It’s reportedly the second most common disease across the globe, yet the impact of periodontitis aka gum disease continues to fly under the radar of public consciousness.
A 2012 study from Centers for Disease Control and Prevention (CDC) found that 47.2 percent, or 64.7 million American adults have periodontitis, the more advanced form of periodontal disease. 8.7 percent had a mild case, 30 percent a moderate case, and 8.5 percent had severe periodontitis.
Although many are concerned with their teeth, they may not realize the looming threat is actually the condition of the gums, as periodontal disease is also the most common cause of tooth loss among adults.
Dieticians have long been encouraging North Americans to increase their weekly intake of fish for a healthier heart, however another key benefit is often ignored. Namely, omega-3 fatty acids found in fish have the unique ability to improve the health of your gums.
Those consistently taking fish oil have noted their formerly red, inflamed gums are now pink, healthy and no longer prone to bleeding.
Since both the grape seed extract and resveratrol supplements are associated with the grapes, many confuse them to be the same or rather similar. However, this is not the case as both are entirely different supplements having their own set of healthful benefits. Read on to know some of the way both the supplements are similar, their differences, and the how they are extracted.
Extraction & Identification
Grape seed extract is derived, as the name suggests, from the seed of the grape while resveratrol is extracted from the skin of the grape. Resveratrol is also a component of purple grape juice and peanuts. Japanese Knotweed is one of the best, cheapest sources so supplement companies commonly use it. Both the supplements contain properties that can prove to be extremely healthful for our bodies.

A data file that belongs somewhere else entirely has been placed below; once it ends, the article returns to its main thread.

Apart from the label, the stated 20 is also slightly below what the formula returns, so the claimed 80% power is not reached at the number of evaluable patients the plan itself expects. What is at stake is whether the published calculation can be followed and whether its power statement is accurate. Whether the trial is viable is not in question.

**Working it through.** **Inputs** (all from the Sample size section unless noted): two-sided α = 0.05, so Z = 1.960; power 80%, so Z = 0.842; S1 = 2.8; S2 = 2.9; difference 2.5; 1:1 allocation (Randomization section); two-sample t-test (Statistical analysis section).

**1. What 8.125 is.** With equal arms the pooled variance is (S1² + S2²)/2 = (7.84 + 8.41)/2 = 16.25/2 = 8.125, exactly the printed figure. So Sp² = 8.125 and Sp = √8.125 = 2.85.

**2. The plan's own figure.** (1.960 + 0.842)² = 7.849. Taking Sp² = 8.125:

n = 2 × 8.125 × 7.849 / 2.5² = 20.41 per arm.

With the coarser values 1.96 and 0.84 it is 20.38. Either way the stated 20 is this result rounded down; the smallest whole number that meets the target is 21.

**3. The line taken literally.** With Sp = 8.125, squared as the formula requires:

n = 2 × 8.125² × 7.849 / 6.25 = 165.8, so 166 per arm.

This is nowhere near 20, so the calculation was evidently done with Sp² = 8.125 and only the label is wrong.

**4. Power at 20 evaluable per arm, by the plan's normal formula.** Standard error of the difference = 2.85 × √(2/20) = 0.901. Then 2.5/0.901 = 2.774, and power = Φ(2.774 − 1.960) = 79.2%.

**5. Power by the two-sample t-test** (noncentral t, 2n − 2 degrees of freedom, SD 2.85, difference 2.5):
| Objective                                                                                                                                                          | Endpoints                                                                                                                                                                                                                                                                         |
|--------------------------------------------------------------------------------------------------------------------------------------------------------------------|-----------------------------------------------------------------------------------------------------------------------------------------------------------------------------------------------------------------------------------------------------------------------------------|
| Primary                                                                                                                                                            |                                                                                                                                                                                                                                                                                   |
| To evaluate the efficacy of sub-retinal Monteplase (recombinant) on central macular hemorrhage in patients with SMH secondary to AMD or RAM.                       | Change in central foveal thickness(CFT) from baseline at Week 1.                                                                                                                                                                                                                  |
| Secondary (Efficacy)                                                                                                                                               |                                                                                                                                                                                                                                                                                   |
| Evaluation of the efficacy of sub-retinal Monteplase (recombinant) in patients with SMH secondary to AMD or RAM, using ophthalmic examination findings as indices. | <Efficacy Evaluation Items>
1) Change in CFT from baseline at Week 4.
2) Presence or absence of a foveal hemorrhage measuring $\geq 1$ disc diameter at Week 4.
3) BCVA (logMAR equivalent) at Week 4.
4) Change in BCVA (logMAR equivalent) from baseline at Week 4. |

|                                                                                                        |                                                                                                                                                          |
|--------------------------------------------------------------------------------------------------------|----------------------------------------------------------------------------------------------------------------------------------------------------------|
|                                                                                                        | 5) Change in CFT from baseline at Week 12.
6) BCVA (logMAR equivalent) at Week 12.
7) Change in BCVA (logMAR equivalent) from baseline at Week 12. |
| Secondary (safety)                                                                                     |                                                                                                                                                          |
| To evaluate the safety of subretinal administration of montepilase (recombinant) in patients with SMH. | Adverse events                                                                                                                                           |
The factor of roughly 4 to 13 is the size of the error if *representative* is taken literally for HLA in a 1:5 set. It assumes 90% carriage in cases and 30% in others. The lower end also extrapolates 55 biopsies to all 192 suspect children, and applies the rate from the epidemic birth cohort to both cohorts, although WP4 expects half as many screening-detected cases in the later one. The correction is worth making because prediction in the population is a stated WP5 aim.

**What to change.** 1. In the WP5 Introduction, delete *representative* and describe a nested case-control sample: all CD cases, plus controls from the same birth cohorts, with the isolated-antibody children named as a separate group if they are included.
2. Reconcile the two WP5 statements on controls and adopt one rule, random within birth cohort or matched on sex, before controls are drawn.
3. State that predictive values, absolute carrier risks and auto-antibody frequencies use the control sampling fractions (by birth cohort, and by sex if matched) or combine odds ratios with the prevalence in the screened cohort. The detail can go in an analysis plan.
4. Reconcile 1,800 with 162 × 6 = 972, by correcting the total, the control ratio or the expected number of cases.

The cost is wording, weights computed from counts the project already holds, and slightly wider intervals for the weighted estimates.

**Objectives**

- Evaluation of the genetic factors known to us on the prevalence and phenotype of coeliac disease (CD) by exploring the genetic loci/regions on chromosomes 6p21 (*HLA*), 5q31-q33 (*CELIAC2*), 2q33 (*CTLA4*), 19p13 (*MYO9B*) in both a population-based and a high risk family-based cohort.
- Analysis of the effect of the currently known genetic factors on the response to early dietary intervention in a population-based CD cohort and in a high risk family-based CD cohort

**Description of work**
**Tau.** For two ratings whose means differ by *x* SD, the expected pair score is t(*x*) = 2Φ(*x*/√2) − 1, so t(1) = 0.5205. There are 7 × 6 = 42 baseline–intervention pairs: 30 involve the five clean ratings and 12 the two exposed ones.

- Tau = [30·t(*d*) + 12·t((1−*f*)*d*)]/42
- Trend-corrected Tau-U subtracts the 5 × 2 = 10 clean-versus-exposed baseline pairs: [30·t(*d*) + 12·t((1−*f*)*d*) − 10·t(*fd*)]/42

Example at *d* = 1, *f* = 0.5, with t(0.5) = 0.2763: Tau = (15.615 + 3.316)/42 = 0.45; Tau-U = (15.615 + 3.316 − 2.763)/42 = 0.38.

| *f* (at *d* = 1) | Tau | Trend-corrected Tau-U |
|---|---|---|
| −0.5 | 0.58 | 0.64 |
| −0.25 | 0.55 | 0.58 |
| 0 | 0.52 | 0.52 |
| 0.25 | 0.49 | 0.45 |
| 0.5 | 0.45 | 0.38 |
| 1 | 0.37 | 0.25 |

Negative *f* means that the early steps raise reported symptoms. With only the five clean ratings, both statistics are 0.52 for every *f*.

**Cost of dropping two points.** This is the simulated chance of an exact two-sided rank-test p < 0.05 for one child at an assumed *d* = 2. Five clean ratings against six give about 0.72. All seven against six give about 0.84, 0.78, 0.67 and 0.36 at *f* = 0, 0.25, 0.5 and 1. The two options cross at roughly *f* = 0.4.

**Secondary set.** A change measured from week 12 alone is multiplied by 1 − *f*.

Resveratrol is believed to have antibiotic, antioxidant, and anti-mutative elements that make it the best supplement for anti-aging properties. On the other hand, grape seed extract is not considered to be the best supplements for fighting aging signs as it deprived of the elements that make the resveratrol the best anti-aging supplement. However, it boasts of various other anti-oxidants and OPCs – oligomeric proanthocyanidin complexes that are known to improve the blood circulation, enhance the health of the brain, and prevent tooth decay.
Recent studies are piling up that conclude supplements and multivitamins have no measurable impact on health.
Findings state popping capsules won’t fight memory less, cognitive decline, heart problems or extend your life. People that took supplements fared no better than those who swallowed a placebo.
Yet nutritional supplement continue to be multibillion-dollar industry with this evidence having seemingly little impact on sales. Beginning in 1994 consumer interest in supplements skyrocketed and it’s been stable ever since.
There’s something in our nature as humans that wants to believe we are in full control of our destiny, and a big part of that is our health. In truth outside of basic nutrition, exercise, and living a healthy lifestyle (sans drugs and heavy drinking), our ability to overcome genetics and universal laws of aging are modest or perhaps non-existent at present.